“Just tell him to shove it up his ass,” my boyfriend responds. I stare blankly at my phone. I don’t know how to explain it to him, to anyone, that it doesn’t carry the same weight. That it seems like I’m joking and think what he said is okay if I just tell him to go fuck himself. That the suggestion that I could shove a metal rod in my vagina is a serious one, but everyone knows I don’t actually mean for my boss to shove something in his anus. That he holds power over me, that he can fire me, that there is a weight to his comments that I cannot name. That when I hurt his feelings it’s a workplace violation, but if he hurts mine it’s to be expected.
I wonder if I’m being overly sensitive. Maybe it’s because we all had to take an online course about sexual harassment this weekend that I’m interpreting things poorly. It’s not like this is the first time this has happened. I remember the time my boss rushed to convince me that I wasn’t sexually harassed by my coworkers at the beginning of the year and I start to feel sick. The next time I have a shift at work, I come home crying. This is happening to me, I tell myself. This is real.
I feel more and more like a goldfish in a tank at work. Constantly watched with nowhere to go. I start dropping things more frequently and doubting myself at every turn. I stop being able to complete tasks. I start to have panic attacks when my shifts end. My boss tells me I talk too much, so I stop talking at all when I’m working. Misogyny is internalized—I am sure he doesn’t mean to single out his female employees, but this is what ends up happening.
I know what I’m supposed to do. I should tell our manager, who is so frequently busy that she never sees this happening to me. I should report it to the Title IX office at UCLA. I should quit, make a fuss, and scream.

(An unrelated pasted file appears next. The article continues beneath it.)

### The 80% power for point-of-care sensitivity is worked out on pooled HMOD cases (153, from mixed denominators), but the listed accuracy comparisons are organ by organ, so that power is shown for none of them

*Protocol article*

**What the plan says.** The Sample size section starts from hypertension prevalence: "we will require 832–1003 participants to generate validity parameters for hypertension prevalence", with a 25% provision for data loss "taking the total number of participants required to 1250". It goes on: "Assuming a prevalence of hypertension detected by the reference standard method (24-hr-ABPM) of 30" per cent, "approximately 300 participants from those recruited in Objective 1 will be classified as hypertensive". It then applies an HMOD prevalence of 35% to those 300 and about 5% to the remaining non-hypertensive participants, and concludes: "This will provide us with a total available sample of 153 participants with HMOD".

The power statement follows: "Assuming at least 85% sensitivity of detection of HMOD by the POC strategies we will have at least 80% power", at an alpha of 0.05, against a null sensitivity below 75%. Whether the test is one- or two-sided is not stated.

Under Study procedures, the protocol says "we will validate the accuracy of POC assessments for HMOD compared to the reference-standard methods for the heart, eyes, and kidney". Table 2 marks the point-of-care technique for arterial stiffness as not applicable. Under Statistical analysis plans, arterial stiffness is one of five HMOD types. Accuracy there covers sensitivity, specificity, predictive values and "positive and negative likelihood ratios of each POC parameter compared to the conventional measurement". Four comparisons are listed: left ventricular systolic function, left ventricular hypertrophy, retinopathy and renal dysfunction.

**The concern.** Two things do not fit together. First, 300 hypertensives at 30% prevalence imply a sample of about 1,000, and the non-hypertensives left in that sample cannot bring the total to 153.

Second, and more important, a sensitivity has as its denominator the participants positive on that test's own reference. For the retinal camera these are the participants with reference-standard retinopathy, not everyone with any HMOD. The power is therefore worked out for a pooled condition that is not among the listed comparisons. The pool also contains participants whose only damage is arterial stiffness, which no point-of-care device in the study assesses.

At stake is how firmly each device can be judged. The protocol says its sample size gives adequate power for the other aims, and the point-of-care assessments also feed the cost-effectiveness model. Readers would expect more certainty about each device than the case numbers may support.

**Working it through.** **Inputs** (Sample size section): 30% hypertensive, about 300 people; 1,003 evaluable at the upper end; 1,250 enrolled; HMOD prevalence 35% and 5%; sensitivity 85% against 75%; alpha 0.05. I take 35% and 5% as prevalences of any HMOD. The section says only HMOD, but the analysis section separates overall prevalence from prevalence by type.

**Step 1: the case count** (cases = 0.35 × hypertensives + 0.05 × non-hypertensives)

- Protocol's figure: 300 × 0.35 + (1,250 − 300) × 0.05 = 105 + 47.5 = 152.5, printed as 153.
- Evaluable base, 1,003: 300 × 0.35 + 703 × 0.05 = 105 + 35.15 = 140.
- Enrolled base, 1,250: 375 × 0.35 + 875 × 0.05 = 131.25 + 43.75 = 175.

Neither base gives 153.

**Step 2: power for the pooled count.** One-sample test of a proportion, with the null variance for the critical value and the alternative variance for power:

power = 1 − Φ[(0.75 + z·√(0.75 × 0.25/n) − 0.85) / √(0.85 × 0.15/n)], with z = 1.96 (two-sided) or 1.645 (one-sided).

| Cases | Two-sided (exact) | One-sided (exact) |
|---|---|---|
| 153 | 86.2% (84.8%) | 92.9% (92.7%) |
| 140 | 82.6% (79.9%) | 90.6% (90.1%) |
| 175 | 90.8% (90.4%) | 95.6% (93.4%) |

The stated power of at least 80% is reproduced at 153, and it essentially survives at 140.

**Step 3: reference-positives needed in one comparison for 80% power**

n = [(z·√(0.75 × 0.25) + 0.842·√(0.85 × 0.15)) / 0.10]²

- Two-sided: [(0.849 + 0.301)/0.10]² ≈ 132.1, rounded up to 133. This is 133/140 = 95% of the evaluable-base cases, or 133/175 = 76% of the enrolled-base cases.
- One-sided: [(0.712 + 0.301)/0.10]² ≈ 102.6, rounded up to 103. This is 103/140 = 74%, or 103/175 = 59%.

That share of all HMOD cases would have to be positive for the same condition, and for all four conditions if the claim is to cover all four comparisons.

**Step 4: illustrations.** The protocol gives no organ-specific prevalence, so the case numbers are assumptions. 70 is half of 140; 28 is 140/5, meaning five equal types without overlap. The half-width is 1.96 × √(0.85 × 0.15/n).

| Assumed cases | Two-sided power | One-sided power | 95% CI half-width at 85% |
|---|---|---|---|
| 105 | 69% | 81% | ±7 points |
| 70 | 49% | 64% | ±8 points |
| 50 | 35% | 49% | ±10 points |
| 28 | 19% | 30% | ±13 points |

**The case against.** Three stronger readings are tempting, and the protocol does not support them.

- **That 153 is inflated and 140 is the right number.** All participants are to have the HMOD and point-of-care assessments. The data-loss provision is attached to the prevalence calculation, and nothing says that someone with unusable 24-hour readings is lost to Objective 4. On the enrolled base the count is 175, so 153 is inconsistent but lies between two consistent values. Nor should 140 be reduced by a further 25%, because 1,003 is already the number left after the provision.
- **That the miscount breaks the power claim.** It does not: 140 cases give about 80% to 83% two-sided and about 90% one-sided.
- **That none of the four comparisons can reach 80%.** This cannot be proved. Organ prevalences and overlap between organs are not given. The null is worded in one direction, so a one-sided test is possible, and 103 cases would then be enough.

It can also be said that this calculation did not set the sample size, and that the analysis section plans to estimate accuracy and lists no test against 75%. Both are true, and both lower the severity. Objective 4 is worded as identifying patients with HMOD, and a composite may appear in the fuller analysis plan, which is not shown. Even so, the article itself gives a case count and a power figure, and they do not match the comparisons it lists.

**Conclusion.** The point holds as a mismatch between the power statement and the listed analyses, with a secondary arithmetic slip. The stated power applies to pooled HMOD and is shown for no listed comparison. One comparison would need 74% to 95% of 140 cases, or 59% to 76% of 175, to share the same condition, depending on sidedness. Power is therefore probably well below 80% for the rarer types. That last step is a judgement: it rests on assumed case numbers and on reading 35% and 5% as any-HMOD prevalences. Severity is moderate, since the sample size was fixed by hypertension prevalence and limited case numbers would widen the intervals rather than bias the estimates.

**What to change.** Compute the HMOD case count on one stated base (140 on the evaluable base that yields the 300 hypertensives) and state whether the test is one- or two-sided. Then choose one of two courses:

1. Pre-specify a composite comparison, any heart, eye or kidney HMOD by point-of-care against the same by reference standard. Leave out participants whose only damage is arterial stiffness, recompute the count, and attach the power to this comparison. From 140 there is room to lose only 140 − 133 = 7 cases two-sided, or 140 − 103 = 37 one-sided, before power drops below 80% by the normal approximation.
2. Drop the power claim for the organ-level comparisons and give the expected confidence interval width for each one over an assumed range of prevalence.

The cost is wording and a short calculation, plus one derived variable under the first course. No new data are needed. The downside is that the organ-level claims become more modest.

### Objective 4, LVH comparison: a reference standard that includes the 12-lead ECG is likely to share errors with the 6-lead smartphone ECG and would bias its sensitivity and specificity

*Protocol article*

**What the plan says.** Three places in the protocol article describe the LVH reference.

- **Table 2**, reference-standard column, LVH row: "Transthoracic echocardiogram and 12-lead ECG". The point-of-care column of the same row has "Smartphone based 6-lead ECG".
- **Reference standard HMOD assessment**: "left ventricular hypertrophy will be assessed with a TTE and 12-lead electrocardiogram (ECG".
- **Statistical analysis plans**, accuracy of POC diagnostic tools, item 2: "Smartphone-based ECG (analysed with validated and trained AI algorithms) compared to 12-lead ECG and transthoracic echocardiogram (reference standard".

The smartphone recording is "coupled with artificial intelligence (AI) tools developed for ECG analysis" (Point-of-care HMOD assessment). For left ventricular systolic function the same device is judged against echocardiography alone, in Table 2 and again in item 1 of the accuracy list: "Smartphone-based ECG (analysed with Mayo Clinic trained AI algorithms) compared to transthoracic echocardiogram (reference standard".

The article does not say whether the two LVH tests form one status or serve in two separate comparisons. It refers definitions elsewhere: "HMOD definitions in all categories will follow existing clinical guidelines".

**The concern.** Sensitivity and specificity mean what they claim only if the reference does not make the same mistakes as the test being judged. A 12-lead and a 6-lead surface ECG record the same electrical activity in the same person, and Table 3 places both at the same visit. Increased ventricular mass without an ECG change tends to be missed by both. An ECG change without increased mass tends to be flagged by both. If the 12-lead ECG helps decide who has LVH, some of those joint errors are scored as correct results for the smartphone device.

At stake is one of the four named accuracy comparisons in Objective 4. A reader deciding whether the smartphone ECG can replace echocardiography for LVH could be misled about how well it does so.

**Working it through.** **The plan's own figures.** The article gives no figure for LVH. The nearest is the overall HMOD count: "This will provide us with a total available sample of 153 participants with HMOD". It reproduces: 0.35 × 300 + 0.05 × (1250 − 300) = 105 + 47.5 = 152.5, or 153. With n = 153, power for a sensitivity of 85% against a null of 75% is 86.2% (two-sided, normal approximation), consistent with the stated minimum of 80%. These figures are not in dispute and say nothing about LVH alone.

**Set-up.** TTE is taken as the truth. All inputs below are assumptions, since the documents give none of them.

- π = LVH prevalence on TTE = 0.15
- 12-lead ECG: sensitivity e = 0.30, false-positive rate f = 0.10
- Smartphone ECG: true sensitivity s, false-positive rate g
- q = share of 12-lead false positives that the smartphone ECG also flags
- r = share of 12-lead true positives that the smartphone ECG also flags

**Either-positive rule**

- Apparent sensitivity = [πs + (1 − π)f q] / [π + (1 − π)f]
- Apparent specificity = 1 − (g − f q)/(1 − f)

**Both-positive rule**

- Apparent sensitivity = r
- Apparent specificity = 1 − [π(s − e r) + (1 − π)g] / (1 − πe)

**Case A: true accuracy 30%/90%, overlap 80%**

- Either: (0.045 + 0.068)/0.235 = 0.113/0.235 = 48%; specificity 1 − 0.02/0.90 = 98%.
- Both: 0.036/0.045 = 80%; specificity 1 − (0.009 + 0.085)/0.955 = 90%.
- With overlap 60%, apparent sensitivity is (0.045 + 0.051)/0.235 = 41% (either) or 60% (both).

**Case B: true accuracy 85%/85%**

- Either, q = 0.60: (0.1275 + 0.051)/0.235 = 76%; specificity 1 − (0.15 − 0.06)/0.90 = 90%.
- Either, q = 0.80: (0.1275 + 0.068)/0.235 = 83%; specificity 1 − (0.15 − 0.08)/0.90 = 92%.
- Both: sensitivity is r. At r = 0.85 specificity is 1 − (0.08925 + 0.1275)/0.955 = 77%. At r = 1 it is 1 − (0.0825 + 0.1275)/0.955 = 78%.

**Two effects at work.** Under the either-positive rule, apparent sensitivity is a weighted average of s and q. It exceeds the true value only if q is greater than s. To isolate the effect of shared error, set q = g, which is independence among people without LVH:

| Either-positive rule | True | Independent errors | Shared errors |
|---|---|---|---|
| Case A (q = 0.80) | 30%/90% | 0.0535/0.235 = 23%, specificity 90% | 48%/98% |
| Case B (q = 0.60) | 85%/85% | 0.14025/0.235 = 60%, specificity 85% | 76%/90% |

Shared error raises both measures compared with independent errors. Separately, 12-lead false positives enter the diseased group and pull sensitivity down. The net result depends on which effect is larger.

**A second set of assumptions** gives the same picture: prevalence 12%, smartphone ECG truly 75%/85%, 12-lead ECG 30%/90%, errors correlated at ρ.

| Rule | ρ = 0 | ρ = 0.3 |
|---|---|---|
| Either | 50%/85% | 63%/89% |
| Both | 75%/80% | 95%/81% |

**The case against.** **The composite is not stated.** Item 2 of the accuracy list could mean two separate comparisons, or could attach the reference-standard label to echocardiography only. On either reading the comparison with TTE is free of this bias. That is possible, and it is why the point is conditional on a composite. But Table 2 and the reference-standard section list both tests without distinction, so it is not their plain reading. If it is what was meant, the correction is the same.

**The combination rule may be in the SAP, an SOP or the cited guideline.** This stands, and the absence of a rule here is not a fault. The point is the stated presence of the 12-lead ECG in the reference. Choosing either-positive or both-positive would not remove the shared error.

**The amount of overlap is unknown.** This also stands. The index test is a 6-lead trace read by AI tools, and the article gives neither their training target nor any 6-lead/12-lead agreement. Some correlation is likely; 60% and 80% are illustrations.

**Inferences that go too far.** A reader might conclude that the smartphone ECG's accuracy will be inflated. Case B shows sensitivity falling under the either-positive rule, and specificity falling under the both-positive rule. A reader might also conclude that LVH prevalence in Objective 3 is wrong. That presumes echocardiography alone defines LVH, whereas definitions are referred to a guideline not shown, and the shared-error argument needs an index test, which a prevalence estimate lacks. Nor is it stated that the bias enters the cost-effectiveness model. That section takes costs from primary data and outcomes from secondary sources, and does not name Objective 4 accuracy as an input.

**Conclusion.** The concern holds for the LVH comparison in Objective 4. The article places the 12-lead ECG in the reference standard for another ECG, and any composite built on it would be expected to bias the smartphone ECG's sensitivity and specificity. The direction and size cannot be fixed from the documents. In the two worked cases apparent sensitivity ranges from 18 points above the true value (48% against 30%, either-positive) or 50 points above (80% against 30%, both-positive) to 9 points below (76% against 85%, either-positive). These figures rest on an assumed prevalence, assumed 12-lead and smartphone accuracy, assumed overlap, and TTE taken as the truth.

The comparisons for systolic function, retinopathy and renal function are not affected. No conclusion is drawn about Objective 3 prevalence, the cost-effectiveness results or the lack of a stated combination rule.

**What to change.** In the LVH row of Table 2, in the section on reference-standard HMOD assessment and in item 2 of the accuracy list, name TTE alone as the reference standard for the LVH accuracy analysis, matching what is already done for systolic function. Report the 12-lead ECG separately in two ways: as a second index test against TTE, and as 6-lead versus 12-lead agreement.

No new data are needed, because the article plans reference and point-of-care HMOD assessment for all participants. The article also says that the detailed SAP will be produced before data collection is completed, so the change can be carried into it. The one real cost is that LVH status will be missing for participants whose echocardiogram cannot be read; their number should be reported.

But I love my job. I love my coworkers and I love what I do. I’ve never had this much fun while working. But lately I feel myself slipping. I don’t talk to them anymore. My boss used to complain about my coworkers to me the second they left the building, and lately he watches me leave before turning away. I can’t help but think he’s telling them about me now.
Why does it take us so long to complain about sexual harassment at work?
It’s not my job to be hassled or constantly defend myself. I’m not paid to do these things.
In one study, 54% of employees experienced some form of sexual harassment at work. Some people don’t report because they are unaware of resources that are available to them. Some people, like me, fear the stigma of being the one who reported. Some people simply can’t afford to lose their jobs.
I am not sure where the solutions lay. More than anything, I am starting to lose hope, because I always thought I was The Girl Who Would Not Let This Happen. It is far messier than I thought to complain about sexual harassment. UCLA is currently under investigation for failing to comply with Title IX policies, so I don’t expect that any complaints I could make would make a difference.
For now what I will do is wait. When it becomes unbearable, I will quit without complaint and walk away with my tail between my legs. I do not know what unbearable will be, but I am sure it is coming. And I am sure I won’t be ready.